In July 1854, after what seemed to be a successful performance of Félicien David’s ode-symphony, Le Désert, in San Francisco, an anonymous musical review appeared in the Californian magazine The Pioneer. The excessively flowery language of the review caught the attention of one of its contributors, who was none other than American humorist George H. Derby (better known by his noms de plume “John Phoenix” and “John P. Squibob”), and inspired him to write a satire which he entitled “The Plains: Ode Symphonie, par Jabez Tarbox.” Although this would be his only attempt at “music criticism”, it would achieve great popularity, as shortly after it was published, journals began citing and referring to it. For example, three years later, it was cited in The Musical World.
[The Musical World, Vol. 35 No. 47 (November 21, 1857): 743]
In this month’s Curious, News, and Chronicles, we will briefly explore how this interesting satirical text circulated throughout the musical press, especially among articles concerning the nature and purpose of program notes. But first, for those who have not had the distinct pleasure of reading it, here it is in its entirety.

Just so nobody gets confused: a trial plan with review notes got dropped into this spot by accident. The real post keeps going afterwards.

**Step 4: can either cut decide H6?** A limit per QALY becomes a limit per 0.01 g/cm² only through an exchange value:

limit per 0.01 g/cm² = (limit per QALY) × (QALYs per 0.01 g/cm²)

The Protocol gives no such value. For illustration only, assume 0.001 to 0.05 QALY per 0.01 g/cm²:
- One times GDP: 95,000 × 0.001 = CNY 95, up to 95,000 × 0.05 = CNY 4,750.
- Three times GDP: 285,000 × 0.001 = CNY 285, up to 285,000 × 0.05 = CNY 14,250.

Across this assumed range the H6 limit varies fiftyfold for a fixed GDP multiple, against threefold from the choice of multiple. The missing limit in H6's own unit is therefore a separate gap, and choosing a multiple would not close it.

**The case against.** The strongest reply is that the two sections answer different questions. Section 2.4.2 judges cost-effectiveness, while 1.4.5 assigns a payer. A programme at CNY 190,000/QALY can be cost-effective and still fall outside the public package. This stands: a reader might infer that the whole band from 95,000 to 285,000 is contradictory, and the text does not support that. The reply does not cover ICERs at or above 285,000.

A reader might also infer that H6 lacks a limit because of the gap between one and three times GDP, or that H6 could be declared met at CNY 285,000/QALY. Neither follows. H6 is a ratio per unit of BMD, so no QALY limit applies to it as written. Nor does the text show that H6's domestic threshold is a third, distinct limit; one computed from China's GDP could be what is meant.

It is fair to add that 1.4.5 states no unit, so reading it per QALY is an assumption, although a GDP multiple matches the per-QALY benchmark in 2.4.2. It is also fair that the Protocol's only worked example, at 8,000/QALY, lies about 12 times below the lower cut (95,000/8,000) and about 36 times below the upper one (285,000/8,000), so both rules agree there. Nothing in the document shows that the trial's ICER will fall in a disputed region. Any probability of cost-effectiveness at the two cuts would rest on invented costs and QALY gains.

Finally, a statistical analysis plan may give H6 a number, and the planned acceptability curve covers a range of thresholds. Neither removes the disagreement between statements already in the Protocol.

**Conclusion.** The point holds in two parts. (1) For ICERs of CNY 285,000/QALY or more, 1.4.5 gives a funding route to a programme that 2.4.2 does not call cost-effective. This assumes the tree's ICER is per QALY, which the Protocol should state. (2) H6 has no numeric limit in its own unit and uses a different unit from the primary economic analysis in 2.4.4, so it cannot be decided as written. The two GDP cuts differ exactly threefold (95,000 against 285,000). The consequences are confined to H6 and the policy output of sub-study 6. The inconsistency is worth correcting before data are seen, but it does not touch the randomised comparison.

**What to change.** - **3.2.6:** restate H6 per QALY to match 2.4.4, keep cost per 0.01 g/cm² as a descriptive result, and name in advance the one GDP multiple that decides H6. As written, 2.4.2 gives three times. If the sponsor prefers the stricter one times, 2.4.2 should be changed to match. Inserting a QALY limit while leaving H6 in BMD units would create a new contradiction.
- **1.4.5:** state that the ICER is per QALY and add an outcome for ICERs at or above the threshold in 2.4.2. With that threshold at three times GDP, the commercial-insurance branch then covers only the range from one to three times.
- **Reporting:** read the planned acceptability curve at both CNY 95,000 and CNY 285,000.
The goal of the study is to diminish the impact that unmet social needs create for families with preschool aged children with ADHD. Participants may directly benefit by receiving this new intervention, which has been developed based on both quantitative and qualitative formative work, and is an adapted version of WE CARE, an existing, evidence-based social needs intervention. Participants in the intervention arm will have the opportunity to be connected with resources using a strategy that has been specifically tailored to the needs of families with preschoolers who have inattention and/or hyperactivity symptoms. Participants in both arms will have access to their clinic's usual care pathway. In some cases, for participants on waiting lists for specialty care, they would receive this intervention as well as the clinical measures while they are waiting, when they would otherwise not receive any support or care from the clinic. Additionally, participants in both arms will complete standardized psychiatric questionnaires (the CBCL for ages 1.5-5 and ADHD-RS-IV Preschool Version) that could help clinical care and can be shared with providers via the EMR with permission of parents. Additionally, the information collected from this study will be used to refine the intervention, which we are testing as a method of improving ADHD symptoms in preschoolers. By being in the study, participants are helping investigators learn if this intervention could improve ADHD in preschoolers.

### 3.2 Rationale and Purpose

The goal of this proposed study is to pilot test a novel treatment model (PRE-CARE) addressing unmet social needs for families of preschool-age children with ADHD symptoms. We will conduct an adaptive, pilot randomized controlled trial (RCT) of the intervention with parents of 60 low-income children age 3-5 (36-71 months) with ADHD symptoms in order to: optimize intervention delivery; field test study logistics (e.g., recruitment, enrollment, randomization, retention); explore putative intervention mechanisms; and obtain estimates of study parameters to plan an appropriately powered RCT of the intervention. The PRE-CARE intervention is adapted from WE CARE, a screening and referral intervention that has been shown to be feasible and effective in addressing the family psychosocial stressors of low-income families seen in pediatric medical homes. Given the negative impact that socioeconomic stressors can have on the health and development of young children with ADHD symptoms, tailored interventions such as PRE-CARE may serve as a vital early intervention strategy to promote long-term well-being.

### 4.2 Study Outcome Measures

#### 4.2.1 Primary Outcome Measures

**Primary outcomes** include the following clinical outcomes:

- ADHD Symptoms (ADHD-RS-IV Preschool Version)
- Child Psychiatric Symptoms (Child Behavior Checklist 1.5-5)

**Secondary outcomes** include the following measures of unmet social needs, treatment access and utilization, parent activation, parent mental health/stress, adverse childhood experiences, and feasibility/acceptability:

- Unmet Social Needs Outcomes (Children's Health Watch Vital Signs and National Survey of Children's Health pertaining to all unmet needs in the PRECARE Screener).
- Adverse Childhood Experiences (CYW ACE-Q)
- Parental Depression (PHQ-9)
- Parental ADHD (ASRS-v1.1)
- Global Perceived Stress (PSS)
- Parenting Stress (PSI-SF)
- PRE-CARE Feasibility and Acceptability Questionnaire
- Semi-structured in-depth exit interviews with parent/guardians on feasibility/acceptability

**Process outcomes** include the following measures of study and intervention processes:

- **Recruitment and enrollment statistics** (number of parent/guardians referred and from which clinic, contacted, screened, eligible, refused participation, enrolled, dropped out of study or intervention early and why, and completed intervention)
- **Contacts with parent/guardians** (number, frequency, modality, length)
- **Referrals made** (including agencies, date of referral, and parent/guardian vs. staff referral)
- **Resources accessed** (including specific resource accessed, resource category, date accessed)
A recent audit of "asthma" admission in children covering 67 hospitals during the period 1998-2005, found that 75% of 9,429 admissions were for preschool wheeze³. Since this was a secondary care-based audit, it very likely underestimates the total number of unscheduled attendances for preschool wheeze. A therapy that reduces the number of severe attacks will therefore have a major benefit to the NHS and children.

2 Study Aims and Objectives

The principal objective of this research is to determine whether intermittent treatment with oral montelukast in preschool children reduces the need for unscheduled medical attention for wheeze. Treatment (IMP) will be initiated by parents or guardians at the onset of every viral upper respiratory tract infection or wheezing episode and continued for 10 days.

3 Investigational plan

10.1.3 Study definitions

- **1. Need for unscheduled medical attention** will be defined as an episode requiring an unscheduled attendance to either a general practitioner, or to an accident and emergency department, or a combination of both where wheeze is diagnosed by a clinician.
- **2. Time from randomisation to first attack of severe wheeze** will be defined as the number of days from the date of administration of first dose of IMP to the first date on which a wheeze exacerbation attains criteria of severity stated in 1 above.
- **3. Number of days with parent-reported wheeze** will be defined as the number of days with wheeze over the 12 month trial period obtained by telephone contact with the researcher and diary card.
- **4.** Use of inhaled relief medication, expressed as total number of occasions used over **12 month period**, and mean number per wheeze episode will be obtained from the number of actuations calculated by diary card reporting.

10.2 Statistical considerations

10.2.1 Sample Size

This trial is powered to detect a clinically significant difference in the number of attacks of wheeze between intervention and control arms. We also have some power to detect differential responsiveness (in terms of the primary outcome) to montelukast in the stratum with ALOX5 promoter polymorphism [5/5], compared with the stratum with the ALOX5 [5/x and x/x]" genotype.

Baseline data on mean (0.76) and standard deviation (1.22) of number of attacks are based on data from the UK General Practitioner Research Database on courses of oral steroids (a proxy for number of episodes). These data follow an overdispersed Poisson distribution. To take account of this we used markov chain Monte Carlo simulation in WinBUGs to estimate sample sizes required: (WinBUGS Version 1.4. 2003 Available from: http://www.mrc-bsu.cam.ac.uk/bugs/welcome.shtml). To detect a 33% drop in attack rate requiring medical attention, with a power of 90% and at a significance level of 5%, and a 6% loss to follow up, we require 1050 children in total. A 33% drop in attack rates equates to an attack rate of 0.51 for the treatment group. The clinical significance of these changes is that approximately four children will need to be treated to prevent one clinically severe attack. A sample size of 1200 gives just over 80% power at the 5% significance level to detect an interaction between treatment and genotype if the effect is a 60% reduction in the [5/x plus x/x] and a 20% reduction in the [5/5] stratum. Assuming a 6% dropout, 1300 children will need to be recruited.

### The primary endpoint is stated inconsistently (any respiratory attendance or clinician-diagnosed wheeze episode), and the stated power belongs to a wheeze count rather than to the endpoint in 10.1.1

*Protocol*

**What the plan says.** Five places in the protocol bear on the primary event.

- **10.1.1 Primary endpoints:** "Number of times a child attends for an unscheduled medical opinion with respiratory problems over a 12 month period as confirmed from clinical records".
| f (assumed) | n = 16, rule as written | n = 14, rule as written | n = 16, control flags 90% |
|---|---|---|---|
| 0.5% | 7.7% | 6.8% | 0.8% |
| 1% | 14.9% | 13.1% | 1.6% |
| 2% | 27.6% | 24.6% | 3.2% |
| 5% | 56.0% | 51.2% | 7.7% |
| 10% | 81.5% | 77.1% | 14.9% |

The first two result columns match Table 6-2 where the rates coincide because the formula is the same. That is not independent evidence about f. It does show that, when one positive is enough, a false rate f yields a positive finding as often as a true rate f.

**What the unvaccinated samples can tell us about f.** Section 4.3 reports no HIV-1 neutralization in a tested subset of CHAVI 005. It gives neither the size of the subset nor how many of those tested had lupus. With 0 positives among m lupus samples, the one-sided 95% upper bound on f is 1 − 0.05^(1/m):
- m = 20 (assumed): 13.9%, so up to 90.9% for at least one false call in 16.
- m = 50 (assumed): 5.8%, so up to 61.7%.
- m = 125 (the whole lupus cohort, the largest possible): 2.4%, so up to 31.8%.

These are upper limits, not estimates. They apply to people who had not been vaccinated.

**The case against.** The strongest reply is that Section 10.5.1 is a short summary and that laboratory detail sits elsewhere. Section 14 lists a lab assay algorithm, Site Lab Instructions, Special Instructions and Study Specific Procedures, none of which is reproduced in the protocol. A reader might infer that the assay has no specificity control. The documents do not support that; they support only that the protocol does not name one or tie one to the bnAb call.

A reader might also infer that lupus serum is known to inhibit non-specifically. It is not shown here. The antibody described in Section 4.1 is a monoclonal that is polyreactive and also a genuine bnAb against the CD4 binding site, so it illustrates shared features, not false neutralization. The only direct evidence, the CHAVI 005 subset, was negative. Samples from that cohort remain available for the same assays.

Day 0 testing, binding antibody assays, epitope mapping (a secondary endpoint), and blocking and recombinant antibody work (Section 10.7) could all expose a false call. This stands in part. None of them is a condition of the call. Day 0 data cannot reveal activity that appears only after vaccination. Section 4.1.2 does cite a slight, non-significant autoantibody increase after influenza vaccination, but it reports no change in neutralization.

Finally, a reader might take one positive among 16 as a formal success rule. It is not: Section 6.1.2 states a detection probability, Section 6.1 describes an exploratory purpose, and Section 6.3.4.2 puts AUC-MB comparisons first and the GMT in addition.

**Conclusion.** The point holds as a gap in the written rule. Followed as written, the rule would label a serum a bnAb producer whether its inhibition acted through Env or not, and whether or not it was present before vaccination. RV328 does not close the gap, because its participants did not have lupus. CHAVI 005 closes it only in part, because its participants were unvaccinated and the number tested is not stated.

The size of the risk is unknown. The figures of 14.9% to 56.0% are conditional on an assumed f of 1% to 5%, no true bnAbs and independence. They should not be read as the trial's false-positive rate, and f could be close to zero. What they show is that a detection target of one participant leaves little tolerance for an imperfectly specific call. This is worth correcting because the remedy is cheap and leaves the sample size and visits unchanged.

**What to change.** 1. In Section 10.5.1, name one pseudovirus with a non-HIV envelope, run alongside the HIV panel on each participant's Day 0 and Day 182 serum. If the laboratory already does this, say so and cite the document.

[New York Musical Review and Choral Advocate, Vol. 5 no. 19 (14 September 1854): 325-26]
Frequent debates in the late nineteenth-century musical press concerned the purpose and style of program notes. How informative and descriptive should they be? Should these texts be educational, providing historical information and scientific (musicological) analysis? Or should they be interpretative, offering the listener a corresponding narrative, a mental journey to aid the listener’s appreciation of a work? Should the notes have any relation at all to the work they describe? It was in such debates that Derby’s text often reappeared. In the example below, the editor of Music: A Monthly Magazine (Chicago, 1891-1902), William Smythe Babcock Matthews, cites Phillip Hale’s complaints against the overly descriptive programs of the Boston Symphony, written at the time by the music critic and editor, William F. Apthorp.
[Music: A Monthly Magazine, Vol. XV no. 1 (November 1898): 75]
Further in the same article, he refers again to Hale’s argument in which Derby’s original text appears.
[Music: A Monthly Magazine, Vol. XV no. 1 (November 1898): 75, 77]
Fifty-two years later, an article in Musical America returned Derby’s ever increasingly cited text.
[Musical America, Vol. IV No. 11 (28 July 1906): 10]
After more than a hundred years, the sentiment expressed by Derby remains pertinent. A rare photograph taken of him appears below.
George Horatio Derby (1823-1861)
RIPM Search Tip: For more on lampoons, burlesques and/or humorous articles, including those by Derby, search his nom de plum “John Phoenix” or the word “satire” in the Retrospective Index and the RIPM e-Library.